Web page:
But that’s a rather dry introduction for two artists who are both fun – and funny. A few years ago I saw a hilarious poster in a photo of Ink + Smog Edition’s studio. It said “Print Faster, Mother Fucker,” and I knew I had to have it. Turns out the poster was designed and printed by JW and Melissa. I think that hilarious irreverence is such a hallmark of their work (and not all of it uses cuss words), and I am, as my Grammy would have said, tickled to introduce you to their work and them here.

JH: When kids say that they want to be artists, most grownups assume that they want to become painters or illustrators (or, occasionally, sculptors) – but never printmakers. How did you find your way into this medium?

TLFOP: Melissa is a bone-deep printmaker who made linocuts as a middle-schooler and exhibited her childhood prints at the Wisconsin State Fair. JW took a vocational silkscreen class in high school and loved it, but didn’t return to it until college. At the UW, the printmaking facilities are palatial monuments to process and detail, buzzing with energy and filled with strange characters. And so it didn’t take much convincing from Melissa to get him to switch over to printmaking from sculpture.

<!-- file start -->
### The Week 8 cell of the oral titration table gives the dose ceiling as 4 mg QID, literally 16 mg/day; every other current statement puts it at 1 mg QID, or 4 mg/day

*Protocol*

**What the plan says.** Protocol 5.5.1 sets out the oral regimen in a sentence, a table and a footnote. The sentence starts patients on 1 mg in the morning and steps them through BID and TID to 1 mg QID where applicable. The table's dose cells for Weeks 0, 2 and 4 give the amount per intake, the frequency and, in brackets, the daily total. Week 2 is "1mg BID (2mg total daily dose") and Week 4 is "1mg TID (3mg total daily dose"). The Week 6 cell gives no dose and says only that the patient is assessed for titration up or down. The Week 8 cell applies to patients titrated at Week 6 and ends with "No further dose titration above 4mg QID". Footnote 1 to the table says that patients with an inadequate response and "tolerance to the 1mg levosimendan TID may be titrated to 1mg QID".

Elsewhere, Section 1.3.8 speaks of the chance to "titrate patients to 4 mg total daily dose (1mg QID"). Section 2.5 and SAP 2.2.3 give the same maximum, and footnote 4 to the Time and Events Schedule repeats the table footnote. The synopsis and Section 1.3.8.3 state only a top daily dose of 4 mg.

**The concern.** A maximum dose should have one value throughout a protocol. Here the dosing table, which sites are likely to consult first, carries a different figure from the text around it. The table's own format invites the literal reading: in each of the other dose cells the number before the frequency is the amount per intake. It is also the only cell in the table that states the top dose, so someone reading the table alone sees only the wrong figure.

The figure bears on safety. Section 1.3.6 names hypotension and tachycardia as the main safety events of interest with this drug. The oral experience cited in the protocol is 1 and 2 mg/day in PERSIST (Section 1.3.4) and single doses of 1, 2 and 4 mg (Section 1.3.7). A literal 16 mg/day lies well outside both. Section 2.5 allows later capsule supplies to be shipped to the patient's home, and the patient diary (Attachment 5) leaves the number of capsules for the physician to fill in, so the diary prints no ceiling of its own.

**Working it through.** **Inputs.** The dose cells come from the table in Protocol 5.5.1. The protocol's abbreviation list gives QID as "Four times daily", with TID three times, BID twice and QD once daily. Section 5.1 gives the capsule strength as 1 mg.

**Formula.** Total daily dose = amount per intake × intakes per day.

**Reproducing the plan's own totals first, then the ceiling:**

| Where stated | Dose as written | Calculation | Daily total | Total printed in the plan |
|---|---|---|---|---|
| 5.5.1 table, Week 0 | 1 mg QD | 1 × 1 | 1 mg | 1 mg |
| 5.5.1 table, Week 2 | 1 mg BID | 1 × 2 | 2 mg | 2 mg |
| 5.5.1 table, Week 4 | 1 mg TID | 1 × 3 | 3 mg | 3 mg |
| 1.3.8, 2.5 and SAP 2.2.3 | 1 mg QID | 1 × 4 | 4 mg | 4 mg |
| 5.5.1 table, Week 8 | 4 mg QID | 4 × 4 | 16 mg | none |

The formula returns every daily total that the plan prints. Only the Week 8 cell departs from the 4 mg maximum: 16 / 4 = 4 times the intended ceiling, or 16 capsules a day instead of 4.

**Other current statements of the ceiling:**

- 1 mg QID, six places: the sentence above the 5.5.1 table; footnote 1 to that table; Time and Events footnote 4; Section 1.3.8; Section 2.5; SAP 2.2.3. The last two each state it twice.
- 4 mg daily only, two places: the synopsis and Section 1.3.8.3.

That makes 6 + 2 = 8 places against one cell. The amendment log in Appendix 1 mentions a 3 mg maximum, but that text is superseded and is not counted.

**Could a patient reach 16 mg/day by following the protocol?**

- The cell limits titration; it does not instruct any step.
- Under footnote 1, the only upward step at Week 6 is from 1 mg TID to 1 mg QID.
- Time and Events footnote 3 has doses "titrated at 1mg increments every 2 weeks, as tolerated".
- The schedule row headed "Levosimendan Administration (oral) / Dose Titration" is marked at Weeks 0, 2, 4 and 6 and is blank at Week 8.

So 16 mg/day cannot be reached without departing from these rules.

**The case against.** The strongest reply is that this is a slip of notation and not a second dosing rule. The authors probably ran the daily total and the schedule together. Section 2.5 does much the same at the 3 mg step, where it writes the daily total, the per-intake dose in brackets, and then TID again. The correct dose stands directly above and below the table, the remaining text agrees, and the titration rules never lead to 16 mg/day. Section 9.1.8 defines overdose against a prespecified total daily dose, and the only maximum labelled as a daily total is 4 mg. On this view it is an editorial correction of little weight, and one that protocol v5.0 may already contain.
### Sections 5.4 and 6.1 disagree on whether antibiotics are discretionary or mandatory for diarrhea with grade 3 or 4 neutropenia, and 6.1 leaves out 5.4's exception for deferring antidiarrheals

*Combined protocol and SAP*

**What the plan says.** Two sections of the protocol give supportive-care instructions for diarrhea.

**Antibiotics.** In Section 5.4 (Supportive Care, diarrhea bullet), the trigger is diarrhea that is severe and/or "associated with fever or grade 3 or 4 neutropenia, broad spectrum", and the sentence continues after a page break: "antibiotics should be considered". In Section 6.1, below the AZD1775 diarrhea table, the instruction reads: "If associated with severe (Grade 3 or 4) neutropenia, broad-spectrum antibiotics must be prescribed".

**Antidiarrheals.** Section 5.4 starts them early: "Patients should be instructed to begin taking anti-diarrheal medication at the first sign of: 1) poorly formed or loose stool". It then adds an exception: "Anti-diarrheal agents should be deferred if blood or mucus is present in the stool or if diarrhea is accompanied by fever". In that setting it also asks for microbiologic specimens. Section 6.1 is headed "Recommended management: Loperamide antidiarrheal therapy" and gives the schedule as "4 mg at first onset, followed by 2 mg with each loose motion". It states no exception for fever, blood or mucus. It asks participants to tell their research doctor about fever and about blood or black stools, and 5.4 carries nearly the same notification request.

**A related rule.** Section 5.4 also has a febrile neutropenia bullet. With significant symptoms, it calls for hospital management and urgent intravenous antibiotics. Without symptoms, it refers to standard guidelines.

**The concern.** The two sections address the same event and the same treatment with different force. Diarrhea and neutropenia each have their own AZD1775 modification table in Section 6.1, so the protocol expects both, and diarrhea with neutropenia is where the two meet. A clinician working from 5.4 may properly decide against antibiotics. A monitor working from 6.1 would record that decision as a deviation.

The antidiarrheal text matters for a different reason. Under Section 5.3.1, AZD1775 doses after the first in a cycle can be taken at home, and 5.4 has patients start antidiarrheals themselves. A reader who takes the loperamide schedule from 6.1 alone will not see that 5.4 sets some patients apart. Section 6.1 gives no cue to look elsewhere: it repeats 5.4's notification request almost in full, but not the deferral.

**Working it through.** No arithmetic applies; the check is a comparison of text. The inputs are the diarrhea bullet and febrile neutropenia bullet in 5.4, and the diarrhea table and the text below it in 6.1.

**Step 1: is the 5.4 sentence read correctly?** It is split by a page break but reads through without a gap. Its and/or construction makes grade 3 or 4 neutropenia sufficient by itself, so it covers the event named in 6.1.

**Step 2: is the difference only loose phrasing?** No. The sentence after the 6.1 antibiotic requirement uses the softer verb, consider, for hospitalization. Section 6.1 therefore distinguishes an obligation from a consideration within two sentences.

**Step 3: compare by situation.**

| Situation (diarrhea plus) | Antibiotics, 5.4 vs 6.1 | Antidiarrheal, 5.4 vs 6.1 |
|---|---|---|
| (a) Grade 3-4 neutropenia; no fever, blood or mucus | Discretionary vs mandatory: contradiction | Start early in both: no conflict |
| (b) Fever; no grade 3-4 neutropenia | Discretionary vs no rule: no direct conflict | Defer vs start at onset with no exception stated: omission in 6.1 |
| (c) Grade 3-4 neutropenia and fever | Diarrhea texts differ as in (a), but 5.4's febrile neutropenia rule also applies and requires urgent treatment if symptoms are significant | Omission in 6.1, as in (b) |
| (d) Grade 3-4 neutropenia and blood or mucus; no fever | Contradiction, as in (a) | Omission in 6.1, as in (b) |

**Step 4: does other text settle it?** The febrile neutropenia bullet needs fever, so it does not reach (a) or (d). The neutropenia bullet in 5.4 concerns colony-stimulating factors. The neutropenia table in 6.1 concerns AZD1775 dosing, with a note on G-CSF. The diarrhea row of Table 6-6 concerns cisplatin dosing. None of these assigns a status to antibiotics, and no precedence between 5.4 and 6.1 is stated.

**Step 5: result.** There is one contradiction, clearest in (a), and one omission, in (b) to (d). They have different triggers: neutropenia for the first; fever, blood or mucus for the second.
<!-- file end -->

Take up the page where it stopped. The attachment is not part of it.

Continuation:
How would you describe your work?

Cartoon pictures for dumb babies? Couch Art for weirdos? We’re screenprinters, and the peculiarities of the silkscreen process completely inform our aesthetic. We love flat expanses of ink, overprinting and underprinting, off-register-ness, trapping that looks good, the color and texture shifts that happen when two layers of ink interact. We love thick ink that you can feel with your fingernail, and prints that consider the materiality of the paper and the ink, and prints that you can consider as a 3-D object instead of an image. And so we put all of that into our work. That all of that rigor gets applied to some dumb cartoon picture for babies is beside the point.